FDA and Nanotech Regulation: The Smaller it is, the Longer it Takes
Apparently, the smaller something is, the longer it takes to talk about. This is the axiom currently employed by FDA, illustrated by the agency’s recently published guidance on nanomaterials in cosmetics and foods (5 years in the making). While the European Union already requires companies to prove a product containing any nanotech materials is safe before the product can be sold to consumers, FDA has sat on the sidelines, forcing many industries to wait for some kind of guidance from FDA on how to proceed.
Slow to Speak
Back in 2007, FDA issued the Nanotechnology Task Force Report1 that merely recommended that FDA further investigate and evaluate nanotechnology science and related safety issues. In June 2011, FDA issued Draft Guidance for Industry entitled, “Considering Whether an FDA-Regulated Product Involves the Application of Nanotechnology.”2 However, that guidance only contains FDA’s thinking on determining whether FDA-regulated products contain nanomaterial or otherwise involve the application of nanotechnology. In other words, by June 2011, the extent of FDA’s substantive regulatory actions in this area amounted to the proposal of a non-binding draft definition of what FDA might consider to be “nanotechnology” at some unspecified time in the future. Industry was left, once again, in a world of uncertainty, waiting for something concrete.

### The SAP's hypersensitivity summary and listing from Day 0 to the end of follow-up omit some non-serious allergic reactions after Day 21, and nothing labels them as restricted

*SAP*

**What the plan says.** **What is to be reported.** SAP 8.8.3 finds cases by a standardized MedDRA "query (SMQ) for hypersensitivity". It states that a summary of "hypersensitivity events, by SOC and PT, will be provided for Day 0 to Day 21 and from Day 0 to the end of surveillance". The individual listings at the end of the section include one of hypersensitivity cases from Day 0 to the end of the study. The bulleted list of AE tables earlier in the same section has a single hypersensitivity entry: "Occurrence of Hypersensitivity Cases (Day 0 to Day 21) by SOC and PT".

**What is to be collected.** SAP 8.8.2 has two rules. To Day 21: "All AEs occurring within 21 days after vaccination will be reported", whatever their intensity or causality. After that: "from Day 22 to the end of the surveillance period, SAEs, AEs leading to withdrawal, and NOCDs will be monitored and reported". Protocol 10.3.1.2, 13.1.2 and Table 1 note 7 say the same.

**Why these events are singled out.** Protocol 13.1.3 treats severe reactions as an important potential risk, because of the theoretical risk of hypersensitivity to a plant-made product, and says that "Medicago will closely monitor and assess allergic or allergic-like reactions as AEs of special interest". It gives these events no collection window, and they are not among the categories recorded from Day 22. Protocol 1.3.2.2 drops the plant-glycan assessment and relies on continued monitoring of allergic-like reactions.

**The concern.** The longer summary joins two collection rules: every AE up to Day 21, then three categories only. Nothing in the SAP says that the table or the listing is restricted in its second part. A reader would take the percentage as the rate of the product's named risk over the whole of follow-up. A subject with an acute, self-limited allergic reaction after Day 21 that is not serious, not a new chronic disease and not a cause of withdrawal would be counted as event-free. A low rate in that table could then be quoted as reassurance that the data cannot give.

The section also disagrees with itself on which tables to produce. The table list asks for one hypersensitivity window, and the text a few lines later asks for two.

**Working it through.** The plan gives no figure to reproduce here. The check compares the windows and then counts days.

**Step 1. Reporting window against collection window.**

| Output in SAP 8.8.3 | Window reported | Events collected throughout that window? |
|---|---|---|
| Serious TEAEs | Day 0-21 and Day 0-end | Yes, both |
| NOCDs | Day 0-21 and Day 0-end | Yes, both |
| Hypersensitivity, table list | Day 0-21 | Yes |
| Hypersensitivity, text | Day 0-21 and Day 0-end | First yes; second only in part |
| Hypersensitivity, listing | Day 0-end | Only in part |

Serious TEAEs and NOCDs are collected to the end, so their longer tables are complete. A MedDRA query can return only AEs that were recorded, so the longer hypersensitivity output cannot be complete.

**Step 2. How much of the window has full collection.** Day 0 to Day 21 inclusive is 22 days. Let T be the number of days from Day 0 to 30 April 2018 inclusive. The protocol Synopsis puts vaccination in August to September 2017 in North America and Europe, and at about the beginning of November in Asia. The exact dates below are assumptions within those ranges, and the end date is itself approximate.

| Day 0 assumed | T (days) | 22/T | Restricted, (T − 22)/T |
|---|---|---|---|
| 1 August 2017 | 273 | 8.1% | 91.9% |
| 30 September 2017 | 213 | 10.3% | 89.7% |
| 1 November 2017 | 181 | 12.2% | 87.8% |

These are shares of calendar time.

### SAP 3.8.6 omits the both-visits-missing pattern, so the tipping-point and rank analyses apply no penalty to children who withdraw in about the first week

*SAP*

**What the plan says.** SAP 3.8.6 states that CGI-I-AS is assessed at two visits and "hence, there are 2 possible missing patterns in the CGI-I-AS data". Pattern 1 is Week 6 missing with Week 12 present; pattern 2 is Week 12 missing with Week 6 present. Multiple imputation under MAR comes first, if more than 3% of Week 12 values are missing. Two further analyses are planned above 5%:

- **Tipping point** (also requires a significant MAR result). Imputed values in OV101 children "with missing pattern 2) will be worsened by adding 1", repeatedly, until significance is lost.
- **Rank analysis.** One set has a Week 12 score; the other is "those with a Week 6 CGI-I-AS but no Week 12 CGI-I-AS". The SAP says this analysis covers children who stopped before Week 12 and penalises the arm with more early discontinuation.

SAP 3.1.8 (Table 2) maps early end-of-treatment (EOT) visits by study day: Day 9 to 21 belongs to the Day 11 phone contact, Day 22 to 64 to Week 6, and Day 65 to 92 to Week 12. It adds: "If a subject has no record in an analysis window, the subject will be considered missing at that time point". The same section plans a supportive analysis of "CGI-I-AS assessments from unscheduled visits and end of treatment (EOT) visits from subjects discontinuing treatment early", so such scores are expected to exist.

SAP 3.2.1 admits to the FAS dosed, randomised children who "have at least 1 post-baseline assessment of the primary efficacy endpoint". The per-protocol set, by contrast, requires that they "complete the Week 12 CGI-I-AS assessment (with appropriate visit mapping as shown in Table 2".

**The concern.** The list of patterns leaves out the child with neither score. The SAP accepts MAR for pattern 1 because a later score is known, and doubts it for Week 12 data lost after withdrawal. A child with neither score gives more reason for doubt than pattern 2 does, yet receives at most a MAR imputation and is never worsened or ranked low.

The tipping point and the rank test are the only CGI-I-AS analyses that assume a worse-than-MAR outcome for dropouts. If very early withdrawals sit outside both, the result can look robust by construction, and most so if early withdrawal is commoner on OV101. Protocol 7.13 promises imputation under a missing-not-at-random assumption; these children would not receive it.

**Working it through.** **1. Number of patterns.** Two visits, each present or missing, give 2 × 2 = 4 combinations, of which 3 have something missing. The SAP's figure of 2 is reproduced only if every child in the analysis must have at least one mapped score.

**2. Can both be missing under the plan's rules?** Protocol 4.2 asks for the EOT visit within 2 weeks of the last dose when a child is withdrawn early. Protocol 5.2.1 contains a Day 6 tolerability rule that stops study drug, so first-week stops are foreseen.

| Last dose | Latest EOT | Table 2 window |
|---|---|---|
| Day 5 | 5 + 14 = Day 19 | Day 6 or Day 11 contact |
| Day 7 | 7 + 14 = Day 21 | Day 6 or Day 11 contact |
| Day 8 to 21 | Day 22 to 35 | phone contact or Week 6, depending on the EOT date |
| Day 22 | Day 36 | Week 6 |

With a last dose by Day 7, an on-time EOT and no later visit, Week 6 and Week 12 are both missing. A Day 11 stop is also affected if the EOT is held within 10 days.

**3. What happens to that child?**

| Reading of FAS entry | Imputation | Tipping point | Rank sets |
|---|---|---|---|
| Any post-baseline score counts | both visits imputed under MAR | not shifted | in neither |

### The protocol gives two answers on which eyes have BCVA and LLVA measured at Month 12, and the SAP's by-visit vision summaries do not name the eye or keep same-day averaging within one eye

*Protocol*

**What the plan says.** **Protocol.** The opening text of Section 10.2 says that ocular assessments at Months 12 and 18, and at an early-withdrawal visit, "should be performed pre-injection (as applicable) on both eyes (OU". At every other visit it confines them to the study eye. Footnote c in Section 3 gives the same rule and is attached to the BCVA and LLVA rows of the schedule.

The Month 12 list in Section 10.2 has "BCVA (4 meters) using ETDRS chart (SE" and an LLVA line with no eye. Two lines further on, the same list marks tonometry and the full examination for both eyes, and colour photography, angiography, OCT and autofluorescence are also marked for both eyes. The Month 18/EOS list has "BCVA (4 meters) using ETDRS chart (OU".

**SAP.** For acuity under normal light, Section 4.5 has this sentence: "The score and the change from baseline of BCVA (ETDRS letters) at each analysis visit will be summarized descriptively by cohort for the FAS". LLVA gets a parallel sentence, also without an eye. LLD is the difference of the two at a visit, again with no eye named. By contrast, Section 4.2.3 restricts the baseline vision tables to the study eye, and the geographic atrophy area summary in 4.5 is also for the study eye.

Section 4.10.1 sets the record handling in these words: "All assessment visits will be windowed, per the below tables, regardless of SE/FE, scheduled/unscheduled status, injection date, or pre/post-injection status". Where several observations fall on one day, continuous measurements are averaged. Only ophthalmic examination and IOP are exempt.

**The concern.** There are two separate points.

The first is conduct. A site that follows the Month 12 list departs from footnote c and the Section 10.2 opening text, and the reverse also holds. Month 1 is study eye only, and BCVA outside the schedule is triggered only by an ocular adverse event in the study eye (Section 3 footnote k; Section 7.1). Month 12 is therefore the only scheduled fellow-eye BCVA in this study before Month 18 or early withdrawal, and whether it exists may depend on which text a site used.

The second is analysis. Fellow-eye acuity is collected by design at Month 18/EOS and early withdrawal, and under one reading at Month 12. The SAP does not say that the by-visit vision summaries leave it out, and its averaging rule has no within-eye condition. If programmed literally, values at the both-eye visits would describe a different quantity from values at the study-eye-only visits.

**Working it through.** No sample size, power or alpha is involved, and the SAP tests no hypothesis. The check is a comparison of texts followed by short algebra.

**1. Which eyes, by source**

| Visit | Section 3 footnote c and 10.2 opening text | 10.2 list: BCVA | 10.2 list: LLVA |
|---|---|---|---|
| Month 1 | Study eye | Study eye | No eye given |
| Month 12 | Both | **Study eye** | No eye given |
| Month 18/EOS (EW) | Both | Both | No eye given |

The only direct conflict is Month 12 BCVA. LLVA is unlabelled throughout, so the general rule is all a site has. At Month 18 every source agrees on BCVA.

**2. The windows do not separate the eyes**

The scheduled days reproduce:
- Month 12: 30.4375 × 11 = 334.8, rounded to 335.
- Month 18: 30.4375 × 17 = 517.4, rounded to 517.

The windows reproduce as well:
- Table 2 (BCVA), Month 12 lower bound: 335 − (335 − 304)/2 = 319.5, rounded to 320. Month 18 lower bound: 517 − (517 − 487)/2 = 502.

Recently, FDA has taken a “big” step toward supplying industry with guidance on how to proceed with respect to nanotechnology. In April 2012 FDA published guidance3 related to the safety of nanomaterial in cosmetics and foods. In short, the new guidance indicates that FDA is thinking that nanomaterial raises enough safety concerns that new safety tests and studies will be required for every substance, even if the same substance at a larger scale has been previously determined to be safe. The guidance also states that substances previously considered Generally Regarded As Safe (GRAS) for food or cosmetics may not be safe at the nano-scale.
It is clear that FDA plans to require a whole new set of studies and safety investigations for nanomaterial. It is also clear that FDA can’t do anything quickly. If it’s taken this long to arrive at the point of draft guidance then one can only assume that it will take even longer to create substantive regulation for nanotech. By the time FDA produces it’s regulations the humans might already be at war with the robots anyway. Only John Conner knows.
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